American Family Insurance and MB Acquisition will partner to renovate a 110-year-old downtown Milwaukee landmark, turning a former commercial printing and hosiery manufacturing building into a state-of-the-art office while preserving its historic character.

The building on N. Martin Luther King Drive, commonly known as the Mandel building, will be home to a new multi-purpose American Family office, with space for 400 employees in a variety of roles, including claims, high-tech and community partnerships.

“We’re excited about Milwaukee’s revitalization and want to be part of it,” said Jack Salzwedel, American Family Insurance chair and CEO. “With our new downtown location and increased involvement in the community, we plan to join others in the economic rebirth of Milwaukee and help the city become more equitable, healthy and sustainable.”

American Family will pay to renovate and expand the building with additional floors. Once the work is completed, American Family will lease the building, with an option to purchase it or extend the lease after 10 years.

“Milwaukee is home to diverse groups, large business networks and great universities and community organizations,” added Salzwedel. “We believe the city will be a future technology hub where American Family can help build and draw from a pipeline of potential employees.”

The building will be owned by a newly-created joint venture entity comprised of MB Acquisition, LLC, current owner of the building, and American Family. MB Acquisition, LLC is operated by Joel Lee, president of Van Buren Management and his son, Daniel Lee, the company’s vice president.

“After completing an extensive search of possible sites in downtown Milwaukee, the Mandel location rose to the top as the best location to attract talent and collaborate with the community,” said Kari Grasee, American Family vice president of business and workplace services, which oversees company facilities.

The building is also in a developing business district, with easy access to public transportation, and the structure is solid with beautiful historic architectural character. Used for many years as a print shop for Mandel Graphic Solutions, the location has been home to a variety of businesses. It was built in 1909 for the Phoenix Hosiery company, which manufactured silk stockings and hosiery.

“Our goal is to have the work and activities in the building be as innovative and inspirational as the building itself,” said Justin Cruz, American Family vice president of inclusive excellence. Cruz said American Family is committed to new and creative ways to attract and retain diverse and tech-savvy talent, including millennials who want to live in an urban area.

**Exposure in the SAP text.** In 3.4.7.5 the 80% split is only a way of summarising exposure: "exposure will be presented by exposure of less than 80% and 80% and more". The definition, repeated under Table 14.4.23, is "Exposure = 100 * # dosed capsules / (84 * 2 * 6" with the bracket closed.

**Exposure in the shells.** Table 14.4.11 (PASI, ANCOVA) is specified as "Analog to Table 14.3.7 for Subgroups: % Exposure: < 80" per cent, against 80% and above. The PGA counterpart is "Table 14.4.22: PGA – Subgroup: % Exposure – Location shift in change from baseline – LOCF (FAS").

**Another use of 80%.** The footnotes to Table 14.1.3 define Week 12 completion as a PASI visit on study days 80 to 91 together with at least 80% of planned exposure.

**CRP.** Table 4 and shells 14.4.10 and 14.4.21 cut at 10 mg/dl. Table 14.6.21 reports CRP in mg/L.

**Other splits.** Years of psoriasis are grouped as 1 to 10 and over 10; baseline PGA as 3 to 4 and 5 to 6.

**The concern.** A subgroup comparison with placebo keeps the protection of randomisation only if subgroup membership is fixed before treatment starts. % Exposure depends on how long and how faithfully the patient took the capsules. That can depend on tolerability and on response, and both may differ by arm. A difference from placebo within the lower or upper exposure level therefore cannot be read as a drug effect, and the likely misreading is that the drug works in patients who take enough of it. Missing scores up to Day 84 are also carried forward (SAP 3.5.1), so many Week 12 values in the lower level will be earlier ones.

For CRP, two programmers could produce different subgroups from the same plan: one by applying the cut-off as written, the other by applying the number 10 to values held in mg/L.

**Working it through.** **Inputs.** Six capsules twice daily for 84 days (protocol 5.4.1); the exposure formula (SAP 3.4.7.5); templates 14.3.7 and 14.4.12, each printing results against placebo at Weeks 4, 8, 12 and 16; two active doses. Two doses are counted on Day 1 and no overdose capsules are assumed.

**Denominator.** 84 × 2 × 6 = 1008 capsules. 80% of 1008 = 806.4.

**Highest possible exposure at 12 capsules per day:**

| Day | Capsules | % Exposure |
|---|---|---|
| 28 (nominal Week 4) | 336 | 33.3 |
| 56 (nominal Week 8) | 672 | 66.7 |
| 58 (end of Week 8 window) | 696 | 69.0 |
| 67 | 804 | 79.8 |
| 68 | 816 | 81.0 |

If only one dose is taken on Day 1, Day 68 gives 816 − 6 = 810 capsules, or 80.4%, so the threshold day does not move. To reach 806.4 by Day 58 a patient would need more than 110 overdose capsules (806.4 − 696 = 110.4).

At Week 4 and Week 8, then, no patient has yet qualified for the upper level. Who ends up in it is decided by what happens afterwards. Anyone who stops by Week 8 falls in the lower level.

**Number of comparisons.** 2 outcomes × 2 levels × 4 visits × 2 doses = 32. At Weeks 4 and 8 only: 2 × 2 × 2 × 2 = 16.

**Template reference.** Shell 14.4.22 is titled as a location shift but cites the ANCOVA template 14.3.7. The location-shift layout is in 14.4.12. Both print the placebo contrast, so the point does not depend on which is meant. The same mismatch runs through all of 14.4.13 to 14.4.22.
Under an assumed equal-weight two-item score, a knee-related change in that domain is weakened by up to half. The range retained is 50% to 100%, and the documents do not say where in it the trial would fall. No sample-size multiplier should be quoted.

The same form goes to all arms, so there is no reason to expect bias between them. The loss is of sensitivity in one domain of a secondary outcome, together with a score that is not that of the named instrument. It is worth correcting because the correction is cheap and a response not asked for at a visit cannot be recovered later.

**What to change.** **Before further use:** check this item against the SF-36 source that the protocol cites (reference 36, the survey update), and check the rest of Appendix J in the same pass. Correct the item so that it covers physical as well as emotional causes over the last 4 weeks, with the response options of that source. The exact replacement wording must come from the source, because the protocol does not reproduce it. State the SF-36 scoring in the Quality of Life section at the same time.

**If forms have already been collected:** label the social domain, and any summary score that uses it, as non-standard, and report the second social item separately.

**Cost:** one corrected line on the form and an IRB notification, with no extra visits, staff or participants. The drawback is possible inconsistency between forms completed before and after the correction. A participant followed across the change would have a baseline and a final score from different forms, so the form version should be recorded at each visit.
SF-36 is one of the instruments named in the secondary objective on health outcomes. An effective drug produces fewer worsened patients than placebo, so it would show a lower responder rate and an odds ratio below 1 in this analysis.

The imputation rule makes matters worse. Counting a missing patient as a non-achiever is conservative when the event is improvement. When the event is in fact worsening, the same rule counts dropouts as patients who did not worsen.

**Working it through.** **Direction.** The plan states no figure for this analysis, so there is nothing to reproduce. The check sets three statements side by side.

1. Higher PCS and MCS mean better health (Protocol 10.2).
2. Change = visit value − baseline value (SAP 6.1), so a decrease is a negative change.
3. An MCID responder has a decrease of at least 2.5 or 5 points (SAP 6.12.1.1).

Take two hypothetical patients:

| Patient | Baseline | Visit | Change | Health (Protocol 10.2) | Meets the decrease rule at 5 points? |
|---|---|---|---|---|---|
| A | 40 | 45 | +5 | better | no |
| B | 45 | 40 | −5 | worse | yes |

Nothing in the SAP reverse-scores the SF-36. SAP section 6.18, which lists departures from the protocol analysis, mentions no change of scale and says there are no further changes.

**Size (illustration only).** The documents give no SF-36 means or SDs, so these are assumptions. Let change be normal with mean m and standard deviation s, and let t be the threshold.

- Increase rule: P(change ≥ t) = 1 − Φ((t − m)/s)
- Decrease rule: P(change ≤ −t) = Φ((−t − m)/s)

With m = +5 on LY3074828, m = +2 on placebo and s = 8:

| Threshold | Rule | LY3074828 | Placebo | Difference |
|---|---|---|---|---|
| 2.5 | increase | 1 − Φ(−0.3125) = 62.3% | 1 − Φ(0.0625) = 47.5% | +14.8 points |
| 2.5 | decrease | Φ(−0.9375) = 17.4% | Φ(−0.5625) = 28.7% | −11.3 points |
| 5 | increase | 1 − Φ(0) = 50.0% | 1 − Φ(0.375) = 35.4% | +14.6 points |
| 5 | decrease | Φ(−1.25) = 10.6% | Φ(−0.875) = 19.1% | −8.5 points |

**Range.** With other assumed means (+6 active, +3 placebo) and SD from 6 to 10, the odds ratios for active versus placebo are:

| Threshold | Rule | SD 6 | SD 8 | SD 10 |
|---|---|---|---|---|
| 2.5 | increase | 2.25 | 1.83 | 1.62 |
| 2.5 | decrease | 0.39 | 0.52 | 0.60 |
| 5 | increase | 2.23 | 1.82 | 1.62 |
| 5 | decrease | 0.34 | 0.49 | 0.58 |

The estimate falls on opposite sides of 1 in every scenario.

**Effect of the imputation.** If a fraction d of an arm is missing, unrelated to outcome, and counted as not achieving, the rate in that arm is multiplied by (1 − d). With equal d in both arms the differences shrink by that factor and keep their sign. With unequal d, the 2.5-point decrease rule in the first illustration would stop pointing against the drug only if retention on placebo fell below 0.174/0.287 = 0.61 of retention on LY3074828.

Estimated time to renovate the building is 2-3 years. When it is completed, approximately 200-250 employees, mostly in claims, will relocate to the building from American Family’s current office in Pewaukee. Approximately 150 additional employees will work in the building from other functions.

Those functions will include technology and data science, community investments and partnerships, and an American Family sales and agent recruitment center. It will also contain a public space called DreamBank, which will host community events and have staff and resources to help people pursue their personal aspirations.

“One of our goals with this project was to find a way to be part of the effort to address the disparities issues facing Milwaukee. Having a dedicated company like American Family join with other local companies committed to achieving this goal is a win for our city,” said Joel Lee.

American Family Insurance is partnering in areas important to the Milwaukee community including education, the arts and sports. The investments are designed to reach and support a broad cross-section of Milwaukee residents while increasing the company’s name recognition and visibility.

Partnerships include a $1 million, four-year investment in the University of Wisconsin-Milwaukee’s new Lubar Entrepreneurship Center, a focal point for entrepreneurship education and programs in the Milwaukee area. The center is a cross-disciplinary collaboration that features classrooms for courses and workshops, gathering spots for speakers, and labs for prototyping products and software.

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Lee Matz